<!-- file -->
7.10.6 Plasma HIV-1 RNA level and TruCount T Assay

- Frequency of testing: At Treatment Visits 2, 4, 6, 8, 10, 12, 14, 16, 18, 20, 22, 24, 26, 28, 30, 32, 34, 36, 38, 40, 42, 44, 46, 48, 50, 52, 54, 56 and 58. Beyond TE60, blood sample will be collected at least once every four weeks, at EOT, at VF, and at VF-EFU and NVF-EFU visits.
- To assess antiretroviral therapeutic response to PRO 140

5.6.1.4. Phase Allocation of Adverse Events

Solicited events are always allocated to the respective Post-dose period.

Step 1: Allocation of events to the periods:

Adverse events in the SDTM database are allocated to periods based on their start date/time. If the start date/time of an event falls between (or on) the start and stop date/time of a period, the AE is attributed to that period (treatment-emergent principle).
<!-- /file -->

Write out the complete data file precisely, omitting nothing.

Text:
7.10.6 Plasma HIV-1 RNA level and TruCount T Assay

- Frequency of testing: At Treatment Visits 2, 4, 6, 8, 10, 12, 14, 16, 18, 20, 22, 24, 26, 28, 30, 32, 34, 36, 38, 40, 42, 44, 46, 48, 50, 52, 54, 56 and 58. Beyond TE60, blood sample will be collected at least once every four weeks, at EOT, at VF, and at VF-EFU and NVF-EFU visits.
- To assess antiretroviral therapeutic response to PRO 140

5.6.1.4. Phase Allocation of Adverse Events

Solicited events are always allocated to the respective Post-dose period.

Step 1: Allocation of events to the periods:

Adverse events in the SDTM database are allocated to periods based on their start date/time. If the start date/time of an event falls between (or on) the start and stop date/time of a period, the AE is attributed to that period (treatment-emergent principle).